A few weeks ago I had an interesting conversation with my Sister-in-Law.  Let me start by saying that I love her dearly.  We are very close, and I'm fortunate to have her and her family in my life.  Buy my SIL is a devout Christian.  Her children quote bible passages, and all of her children have been baptized.  These are wonderful things for their family.  And sometimes it can lead the two of us, religiously devout individuals of different faiths, to have interesting conversations.

Most recently it was about how Jews view G-d.  The reason it was so interesting, there isn't much talk of G-d in most Jewish homes.

When I was a young child I remember thinking that G-d only loved Christians.  So much of the general christian message is that G-d loves you.  They have bumper stickers and entire rock bands dedicated to making sure they you know that if you accept Jesus- G-d loves you.  Obviously I'm simplifying the message and the meaning, but for a young girl and teenager, just thinking that G-d loves you is a powerful message, and one that's often missing from Judaism.

When we think about how we teach Judaism to our children there are many pieces.  There are the holidays, there are the prayers and there is the language.  But no where in there is a specific discussion about G-d.  

Judaism is generally an action oriented religion.  We spend little to no time talking about what happens after we die, and are devoted entirely to living our life the best we can, with purpose, dignity and mitzvot on this earth and in this way.  Contrast this to the Christian notion of working towards and eternity with G-d, and you can see that there might be a problem with G-dly talk among Jews.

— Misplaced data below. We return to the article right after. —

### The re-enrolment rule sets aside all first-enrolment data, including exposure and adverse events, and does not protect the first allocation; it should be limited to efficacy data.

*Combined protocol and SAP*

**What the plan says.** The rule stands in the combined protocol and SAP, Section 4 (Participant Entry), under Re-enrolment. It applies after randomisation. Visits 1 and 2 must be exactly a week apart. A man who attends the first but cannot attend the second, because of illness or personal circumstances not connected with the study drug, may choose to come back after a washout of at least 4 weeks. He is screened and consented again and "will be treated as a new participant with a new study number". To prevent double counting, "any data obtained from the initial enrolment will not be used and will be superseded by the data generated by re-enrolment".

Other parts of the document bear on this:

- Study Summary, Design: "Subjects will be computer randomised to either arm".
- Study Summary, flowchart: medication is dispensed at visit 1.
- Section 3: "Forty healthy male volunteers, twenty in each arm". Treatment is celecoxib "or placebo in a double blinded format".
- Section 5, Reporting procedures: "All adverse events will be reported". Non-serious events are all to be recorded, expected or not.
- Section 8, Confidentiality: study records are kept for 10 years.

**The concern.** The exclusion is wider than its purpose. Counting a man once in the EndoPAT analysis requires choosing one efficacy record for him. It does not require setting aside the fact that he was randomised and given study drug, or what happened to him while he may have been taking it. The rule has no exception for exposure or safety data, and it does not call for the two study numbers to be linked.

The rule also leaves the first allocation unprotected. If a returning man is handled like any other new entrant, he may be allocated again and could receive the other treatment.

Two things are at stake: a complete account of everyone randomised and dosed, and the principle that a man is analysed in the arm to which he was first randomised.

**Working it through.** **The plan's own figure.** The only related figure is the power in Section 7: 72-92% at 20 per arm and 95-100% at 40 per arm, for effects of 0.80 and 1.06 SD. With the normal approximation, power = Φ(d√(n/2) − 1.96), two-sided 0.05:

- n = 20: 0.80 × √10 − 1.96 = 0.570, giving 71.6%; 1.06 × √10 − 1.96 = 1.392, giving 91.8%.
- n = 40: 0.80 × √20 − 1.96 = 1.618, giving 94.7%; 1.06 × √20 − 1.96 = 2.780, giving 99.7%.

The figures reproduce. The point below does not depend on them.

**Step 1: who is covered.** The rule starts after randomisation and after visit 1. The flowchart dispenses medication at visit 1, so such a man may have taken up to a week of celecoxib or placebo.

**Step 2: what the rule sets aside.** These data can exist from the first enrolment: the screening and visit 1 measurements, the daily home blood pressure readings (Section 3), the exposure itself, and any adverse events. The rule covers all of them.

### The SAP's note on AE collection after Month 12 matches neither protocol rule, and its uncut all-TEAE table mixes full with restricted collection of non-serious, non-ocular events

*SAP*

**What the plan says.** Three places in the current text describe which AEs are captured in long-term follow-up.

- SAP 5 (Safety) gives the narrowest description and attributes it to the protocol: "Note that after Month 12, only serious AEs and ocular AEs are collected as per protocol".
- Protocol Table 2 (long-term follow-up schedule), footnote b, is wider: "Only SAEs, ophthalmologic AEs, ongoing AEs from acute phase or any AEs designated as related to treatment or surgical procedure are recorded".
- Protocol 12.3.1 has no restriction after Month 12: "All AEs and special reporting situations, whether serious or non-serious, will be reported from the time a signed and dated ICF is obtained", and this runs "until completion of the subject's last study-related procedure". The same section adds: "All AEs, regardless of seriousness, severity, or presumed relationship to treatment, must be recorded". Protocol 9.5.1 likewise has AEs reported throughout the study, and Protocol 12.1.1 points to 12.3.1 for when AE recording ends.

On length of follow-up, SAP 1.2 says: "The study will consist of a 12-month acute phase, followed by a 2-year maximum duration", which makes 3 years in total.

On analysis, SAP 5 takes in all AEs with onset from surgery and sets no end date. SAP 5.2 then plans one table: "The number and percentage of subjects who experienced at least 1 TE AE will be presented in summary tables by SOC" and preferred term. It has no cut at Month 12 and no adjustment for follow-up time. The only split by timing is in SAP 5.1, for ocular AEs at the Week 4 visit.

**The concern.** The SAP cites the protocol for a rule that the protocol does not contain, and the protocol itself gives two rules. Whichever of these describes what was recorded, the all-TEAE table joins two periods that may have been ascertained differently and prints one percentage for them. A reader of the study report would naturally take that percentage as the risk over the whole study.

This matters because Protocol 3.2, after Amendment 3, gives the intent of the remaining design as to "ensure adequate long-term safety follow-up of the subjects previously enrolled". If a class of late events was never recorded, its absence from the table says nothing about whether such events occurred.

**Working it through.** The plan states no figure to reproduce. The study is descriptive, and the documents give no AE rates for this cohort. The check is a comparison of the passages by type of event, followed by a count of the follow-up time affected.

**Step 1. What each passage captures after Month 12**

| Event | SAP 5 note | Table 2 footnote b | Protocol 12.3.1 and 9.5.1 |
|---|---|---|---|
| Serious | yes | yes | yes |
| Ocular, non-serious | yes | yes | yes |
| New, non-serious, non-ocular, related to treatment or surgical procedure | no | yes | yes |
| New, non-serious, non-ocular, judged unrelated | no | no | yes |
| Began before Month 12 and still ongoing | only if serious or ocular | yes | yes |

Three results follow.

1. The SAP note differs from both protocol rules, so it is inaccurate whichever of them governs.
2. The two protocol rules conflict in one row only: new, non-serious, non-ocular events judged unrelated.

I challenge parents of all children to use Passover as a chance to talk about G-d. 

Use this holiday to teach your children to talk to G-d.  To know that G-d is there, in your everyday.  That, as Rodney Atkins sings, they can talk to G-d like they were talking to a friend.

Passover is the time of year when we talk about miracles.  When we must, with liberal use, talk about amazing things that happened that we can't explain.  There are no Esthers' or Kingly decrees.  There's no Maccabees to blame for our salvation.  There are seas splitting miraculously, and blood, frogs and locusts.  Even if you are a bit squeamish about discussing the deaths for the animals or the deaths of the firstborns, don't shy away from embracing G-d.

Use the phrase G-d did this for me.  Yup.  It's a classic Passover text, but did you really stop to think about what it means?  Yes, it has a sea of meaning in terms of how we have come from slavery in this generation.  But think beyond that.  When you embrace that G-d has an action and an existence in your life- there he will be for your children as well.

I and not an angel, I and not a Seraph.  Again, classic language.  'I' meaning G-d speaking in the first person.  Emphasis again and again that G-d did this.  It's typical for us to talk about how Moses talked to Pharoah and told him to let my people go.  And you could watch the entire movie about Passover and think of the hero Moses.  Don't let the fact that G-d did miracles escape the moment.

Dayeinu.  This song tells the story of how it would have been enough to escape slavery, go through the dessert, get to the promised land, etc.  All of these things are miracles.  This song is an amazing way to discuss how G-d impacts our everyday.  How he's given us Shabbat to relax and reconnect, how everything around us is holy.

At the end of the day, it has to be a conversation between your child and you.  The best way for our children to understand that G-d loves them, and that G-d is present in their lives is for them to hear it from you- their parents.  To point out to our children the wonder of G-d's universe.  The glory of his creations.

The next time your child asks why it's raining- tell them because G-d made it so.  Each time you bring him into your life it makes it easier for your child to turn to him in times of need.

Because he is there for you.  Because he loves you.